In this current period of the 21st century, our workplace is more diverse than at any other point in time. This diversity is due to a broadening ethnic mix, gender representation and spread of generations. Greater mobility, socioeconomic and legislative developments account in the most part for the first two factors, but what of the third? What has caused this widening of the generational spectrum in the workplace?
Historically in law firms, the older generation, in particular partners, would move toward retirement and hand over the reins to the next oldest. In today’s world of work, with improved healthcare, increased
life expectancy, greater knowledge of fitness, and in part historic anxiety over the effects of the global recession, there’s a reluctance to rush to retirement.
Specifically, here we’re talking about the Baby Boomer generation, who are aged between 55 and 73 and, as the name suggests, are not in short supply. Typically schooled in a traditional hierarchical command management style they are the generation now most often faced with tackling the integration of disruptive and aspirational Gen X’ers and more technologically adept and collaborative (but considered less driven) Gen Y or Millennials. They’re also now seeing the newest arrivals, Gen Z, who bring an even greater affinity to everything digital but are not quite so comfortable with matters of an interpersonal nature. It’s quite a challenge and the reason why this publication delves into the differences between the generations, their influences, preferences, strengths, and weaknesses, to better understand and thereby manage the staff who fall into the respective age groupings.
The consequence of older generations remaining in a post is a fascinating and yet challenging prospect. Law firms can be presented with the task of managing at least four and sometimes five different age groups. It becomes five if we add that fit and able and working who are in their mid-70s and beyond, who belong to the “silent generation”. Multiple generations in one practice with the oldest holding on to the power base and ownership can create pressure points for younger, ambitious professionals seeking a stake rather than simply a “steady job”. It’s likely that in many law firms those appealing for a place at the partners’ table will now be coming from Generation Y or Millennials aged in their early to late 30s. Millennials are considered more focused on experiences outside of work than within, but this does not hide or diminish their need for recognition and reward. Gen X’ers will mostly be in their 40s and early 50s and the majority of this group will already have established their partnership credentials. In other words, if it was going to happen for them, it’s likely to have been handled one way or another.
The X’ers are something of a filling in the career sandwich, with slices of Millennial below and Boomer above. There is a smaller population of Generation X and they will need to find appropriate skills and knowledge to work with their younger and older generational colleagues for mutual gain. By 2020, 50 percent of the US workforce will be made up of Millennial or the “Y” Generation; by 2030 it will be 75 percent. These Millennial employees, born between 1980 and 1996, have ridden several seismic waves of change – from political and environmental to communication and technological innovation – and this pace of change shows little sign of abating.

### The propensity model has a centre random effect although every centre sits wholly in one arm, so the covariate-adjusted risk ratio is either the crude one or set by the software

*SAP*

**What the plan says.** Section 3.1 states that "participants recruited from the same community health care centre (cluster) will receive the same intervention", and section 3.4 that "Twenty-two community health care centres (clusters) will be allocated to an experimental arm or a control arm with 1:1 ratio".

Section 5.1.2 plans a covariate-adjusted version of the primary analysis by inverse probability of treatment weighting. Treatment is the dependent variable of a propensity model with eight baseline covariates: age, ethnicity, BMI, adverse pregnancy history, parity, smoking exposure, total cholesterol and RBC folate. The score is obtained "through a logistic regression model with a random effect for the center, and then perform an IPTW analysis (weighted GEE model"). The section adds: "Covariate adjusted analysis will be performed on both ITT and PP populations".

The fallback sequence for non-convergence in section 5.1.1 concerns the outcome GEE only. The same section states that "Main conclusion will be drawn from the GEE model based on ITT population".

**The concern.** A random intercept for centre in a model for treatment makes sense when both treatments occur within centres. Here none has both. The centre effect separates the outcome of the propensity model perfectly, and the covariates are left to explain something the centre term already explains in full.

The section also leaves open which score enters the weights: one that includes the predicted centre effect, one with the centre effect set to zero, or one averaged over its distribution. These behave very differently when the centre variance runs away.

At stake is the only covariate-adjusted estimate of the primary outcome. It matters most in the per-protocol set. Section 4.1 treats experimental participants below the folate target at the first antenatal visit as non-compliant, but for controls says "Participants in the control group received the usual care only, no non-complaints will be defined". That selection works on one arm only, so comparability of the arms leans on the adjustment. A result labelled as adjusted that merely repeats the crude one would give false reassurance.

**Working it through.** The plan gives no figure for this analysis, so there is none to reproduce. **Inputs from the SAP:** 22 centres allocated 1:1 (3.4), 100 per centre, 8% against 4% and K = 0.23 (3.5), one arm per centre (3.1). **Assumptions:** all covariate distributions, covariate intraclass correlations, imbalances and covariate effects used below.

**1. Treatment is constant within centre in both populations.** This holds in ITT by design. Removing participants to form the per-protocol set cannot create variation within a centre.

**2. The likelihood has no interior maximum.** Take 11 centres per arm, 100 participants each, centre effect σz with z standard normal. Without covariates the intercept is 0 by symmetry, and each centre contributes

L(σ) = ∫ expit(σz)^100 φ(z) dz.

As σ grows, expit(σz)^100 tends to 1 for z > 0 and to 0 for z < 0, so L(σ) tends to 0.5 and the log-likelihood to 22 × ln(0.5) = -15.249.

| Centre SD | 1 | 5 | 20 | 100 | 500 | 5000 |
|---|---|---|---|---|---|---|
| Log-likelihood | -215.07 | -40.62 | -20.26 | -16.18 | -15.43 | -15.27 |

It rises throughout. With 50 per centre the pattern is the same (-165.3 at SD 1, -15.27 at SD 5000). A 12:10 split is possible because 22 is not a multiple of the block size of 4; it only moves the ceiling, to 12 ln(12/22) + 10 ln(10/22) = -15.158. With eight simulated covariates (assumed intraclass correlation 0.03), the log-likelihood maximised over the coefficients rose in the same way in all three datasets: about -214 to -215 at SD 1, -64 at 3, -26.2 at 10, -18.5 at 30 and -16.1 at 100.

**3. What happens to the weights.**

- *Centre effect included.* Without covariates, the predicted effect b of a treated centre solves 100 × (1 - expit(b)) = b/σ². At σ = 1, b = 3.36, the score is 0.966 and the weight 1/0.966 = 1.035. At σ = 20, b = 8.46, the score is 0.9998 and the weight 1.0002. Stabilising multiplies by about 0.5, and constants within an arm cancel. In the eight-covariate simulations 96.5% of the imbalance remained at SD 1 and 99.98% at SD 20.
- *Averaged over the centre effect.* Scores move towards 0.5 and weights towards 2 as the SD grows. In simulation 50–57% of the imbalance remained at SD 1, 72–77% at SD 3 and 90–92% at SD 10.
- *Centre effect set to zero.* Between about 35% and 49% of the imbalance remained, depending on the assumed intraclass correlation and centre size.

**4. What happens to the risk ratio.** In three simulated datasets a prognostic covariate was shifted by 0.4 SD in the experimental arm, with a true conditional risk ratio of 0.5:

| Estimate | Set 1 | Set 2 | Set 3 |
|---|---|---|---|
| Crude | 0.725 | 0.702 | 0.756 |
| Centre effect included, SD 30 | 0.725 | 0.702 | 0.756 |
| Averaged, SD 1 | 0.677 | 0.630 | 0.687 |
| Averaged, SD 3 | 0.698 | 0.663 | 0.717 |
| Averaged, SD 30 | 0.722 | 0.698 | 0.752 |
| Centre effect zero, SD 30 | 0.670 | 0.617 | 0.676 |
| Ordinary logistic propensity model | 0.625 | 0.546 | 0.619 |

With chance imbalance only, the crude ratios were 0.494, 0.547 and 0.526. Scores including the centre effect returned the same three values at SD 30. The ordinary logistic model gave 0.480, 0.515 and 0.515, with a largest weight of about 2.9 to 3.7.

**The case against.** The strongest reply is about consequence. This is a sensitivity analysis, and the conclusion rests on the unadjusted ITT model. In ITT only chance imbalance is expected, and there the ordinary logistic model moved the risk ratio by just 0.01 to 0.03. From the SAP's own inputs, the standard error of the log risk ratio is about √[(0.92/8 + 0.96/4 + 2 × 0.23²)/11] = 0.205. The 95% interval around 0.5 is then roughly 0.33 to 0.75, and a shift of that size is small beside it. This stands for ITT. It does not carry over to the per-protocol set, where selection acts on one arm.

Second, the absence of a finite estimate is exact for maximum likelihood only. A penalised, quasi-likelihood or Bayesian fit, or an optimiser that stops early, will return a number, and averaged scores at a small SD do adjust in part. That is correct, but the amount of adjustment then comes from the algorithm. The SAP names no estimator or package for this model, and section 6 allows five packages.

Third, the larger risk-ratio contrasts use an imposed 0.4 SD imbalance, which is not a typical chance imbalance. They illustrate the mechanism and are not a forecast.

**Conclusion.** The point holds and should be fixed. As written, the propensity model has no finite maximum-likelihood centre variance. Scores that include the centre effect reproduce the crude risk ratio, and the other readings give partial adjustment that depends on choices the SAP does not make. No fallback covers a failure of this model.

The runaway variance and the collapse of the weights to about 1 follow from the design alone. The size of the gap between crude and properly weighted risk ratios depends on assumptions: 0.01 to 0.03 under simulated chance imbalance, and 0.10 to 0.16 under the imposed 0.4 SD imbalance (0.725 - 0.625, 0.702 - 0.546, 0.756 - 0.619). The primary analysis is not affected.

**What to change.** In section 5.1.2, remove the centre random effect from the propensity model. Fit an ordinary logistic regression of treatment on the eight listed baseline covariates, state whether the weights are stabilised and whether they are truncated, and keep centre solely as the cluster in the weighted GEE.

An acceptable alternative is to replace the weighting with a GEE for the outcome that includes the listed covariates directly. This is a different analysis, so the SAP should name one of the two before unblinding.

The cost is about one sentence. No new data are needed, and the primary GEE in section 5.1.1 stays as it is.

Having experienced an ever more connected, digitally-driven world, Millennials are now moving through firms to take greater responsibility, head teams, run departments or entire businesses, and in certain cases creating their own version of a law firm.
This book explores the various generations within law firms and the challenges, threats, and opportunities they face as staff deal with colleagues from younger or older groups be they Baby Boomer or Generations X, Y (Millennial) or the next wave of “Z’s” as they enter the world of work.
Chapter 1: Generations explained
- Baby boomers: 1946–1964
- Generation X: 1965–1980
- Generation Y (Millennials): 1981–1996
- Generation Z 1997–present
Chapter 2: Recruitment – securing the best talent
- The good
- The bad
- The roles
- Statistical data
Chapter 3: Training and development
- Sources of training content and support
- SWOT analysis – Strengths, Weaknesses, Opportunities, Threats
- Knowledge gaps
- Further qualifications
Chapter 4: Client and colleague communication
- Communication preferences
- Lawyer communication preferences, 1–5 (1 = most preferred)
- Client care and handling complaints
- Client communication preferences, 1–5 (1 = most preferred)
- Handling complaints
- Business development
- Existing clients
Chapter 5: Managing
- Targets, aka “what good looks like”
- Goal-setting tips
- Projects, teamwork and collaboration
- Problem solving and teamwork
- Flexible working
- Conflict and discipline
Chapter 6: Innovation
- Thinking differently
- Adaptation to change
Chapter 7: Technology
- Timeline of developments
- Aptitude and expectation
- The future
Chapter 8: Side hustles and slash careers
- Side hustle
- Slash careers
Chapter 9: Out of office – work/life balance
- Approach to working life
- Passions and causes
Chapter 10: Ambition
- Measure of success
- Promotional opportunities
- Partnership and succession
- Career planning
- Client care succession
- Retirement planning
- Ongoing management and measurement
Chapter 11: Leadership
- Methods and styles
Chapter 12: The next generation
- Future generations
- What do we know?